A Texas-mother-of-three said her vaping habit left her hospitalized and in a medically-induced coma.
However, in June, when she started experiencing a bad cough and chest pain, she thought she just had the flu.
A trip to the hospital eventually revealed she had a build-up of fluid in her lungs and blood clots, forcing doctors to intubate her and place her in a medically-induced coma.
She's now among the nearly 400 people across the country that have come down with severe, mysterious lung illnesses believed to be related to vaping.
Canada told KTAB that she began vaping because she believed it was a safer alternative to smoking cigarettes.
However, she quickly became addicted to both the various flavors and to the nicotine.
'I liked it, so I just kept vaping,' Canada said.
Earlier year, she began experiencing a bad cough, chest pains and unexplained weight loss, but assumed she had the flu or a stomach bug.
In June, after a couple of days of being unable to keep any liquids down and struggling to breathe, she was taken to an emergency care center.
Doctors diagnosed Canada with pneumonitis, which occurs when the lung tissue becomes inflamed.
She was given antibiotics and sent home, but her condition didn't improve, reported KTAB.
The next day, Canada said she was in so much pain that she asked her mother to take her to the emergency room.
Clinicians discovered that her oxygen levels were low, she had fluid in her lungs and blood clots.
She was hospitalized, admitted to the ICU, and six days later, on June 18, she was placed in a medically induced coma, according to KTAB.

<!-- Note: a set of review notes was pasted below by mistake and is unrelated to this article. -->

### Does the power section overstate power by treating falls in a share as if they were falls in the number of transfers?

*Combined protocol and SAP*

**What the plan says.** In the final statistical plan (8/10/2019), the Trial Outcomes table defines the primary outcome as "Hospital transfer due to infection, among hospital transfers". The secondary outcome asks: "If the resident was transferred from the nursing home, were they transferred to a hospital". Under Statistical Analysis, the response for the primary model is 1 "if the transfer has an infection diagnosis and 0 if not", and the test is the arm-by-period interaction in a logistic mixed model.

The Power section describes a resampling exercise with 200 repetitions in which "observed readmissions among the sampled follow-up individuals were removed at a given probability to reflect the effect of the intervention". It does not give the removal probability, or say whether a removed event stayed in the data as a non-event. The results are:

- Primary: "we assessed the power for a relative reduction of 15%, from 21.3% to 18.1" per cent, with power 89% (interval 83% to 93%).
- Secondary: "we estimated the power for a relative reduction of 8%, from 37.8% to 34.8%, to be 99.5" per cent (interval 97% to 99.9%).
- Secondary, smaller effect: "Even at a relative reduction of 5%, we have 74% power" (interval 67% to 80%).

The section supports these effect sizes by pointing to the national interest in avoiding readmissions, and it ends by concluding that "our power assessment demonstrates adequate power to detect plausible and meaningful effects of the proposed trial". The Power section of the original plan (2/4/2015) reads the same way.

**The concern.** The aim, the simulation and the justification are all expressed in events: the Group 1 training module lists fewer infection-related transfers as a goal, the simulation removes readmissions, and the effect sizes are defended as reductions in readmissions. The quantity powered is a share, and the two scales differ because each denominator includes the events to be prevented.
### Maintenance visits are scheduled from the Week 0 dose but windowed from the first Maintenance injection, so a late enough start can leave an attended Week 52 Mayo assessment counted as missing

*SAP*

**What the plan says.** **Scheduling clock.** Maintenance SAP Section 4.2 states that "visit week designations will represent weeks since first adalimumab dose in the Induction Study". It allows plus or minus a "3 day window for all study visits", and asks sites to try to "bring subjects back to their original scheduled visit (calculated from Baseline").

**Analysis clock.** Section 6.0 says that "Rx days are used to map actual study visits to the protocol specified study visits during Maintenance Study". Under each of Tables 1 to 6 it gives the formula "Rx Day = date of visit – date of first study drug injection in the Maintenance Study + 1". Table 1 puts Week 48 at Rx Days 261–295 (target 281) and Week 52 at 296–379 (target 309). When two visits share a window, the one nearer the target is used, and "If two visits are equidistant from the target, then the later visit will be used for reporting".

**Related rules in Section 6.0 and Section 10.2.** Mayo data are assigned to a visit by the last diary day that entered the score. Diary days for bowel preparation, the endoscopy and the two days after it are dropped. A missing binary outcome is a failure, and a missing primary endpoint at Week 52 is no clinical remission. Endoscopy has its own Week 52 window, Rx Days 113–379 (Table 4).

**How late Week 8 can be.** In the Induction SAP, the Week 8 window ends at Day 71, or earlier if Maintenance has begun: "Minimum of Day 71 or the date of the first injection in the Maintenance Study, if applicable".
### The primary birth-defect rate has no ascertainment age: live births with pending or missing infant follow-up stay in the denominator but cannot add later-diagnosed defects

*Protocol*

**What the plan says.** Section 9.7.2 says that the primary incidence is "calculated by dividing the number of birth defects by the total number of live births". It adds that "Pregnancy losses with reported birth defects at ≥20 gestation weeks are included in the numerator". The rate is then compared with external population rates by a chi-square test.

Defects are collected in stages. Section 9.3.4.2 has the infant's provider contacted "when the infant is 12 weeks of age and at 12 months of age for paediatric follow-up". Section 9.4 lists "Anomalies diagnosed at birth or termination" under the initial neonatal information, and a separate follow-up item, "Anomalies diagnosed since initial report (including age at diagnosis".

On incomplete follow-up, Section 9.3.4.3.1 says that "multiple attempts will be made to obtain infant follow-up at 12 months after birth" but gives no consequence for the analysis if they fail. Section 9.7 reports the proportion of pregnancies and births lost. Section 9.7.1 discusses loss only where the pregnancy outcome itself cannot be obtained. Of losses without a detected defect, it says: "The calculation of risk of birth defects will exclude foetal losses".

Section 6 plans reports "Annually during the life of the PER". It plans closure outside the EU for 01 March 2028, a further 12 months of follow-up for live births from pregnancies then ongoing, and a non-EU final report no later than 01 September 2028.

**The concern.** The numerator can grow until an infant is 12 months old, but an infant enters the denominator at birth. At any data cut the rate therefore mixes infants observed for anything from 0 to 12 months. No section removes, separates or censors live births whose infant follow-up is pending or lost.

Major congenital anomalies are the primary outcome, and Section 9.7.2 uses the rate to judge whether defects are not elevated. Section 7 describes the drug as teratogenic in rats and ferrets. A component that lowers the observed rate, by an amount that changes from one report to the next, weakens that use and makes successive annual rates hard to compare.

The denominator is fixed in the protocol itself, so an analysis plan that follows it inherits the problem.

When she woke up a week later, her doctors told her that it was likely vaping that caused her illness.
'I did this to myself,' Canada says. 'I had a lot of guilt and a lot of shame. And what I put my family through...it was a selfish choice that I made, to vape, to do what I wanted to do.'
Now, out of the hospital and back home, the mother-of-three says she wants to warn others of the dangers of vaping so they don't end up in a similar situation.
'It is dangerous, and it is bad for your lungs, and it could possibly kill you,' she told KTAB.
On Thursday, the Centers for Disease Control and Prevention (CDC) said there 380 confirmed and probable cases of breathing illnesses linked to e-cigarettes in 36 states.
This marks a decrease from the 450 cases cited last week, when officials were also including 'possible' cases.
So far, six deaths, suspected to be linked to vaping, have been reported in California, Illinois, Indiana, Kansas, Minnesota and Oregon.
No single device, liquid or ingredient has been identified as the cause, and health officials are advising people not to vape at all until more is known.
CDC officials have said many who got sick said they vaped THC, the main psychoactive compound in marijuana, but some said they vaped only nicotine.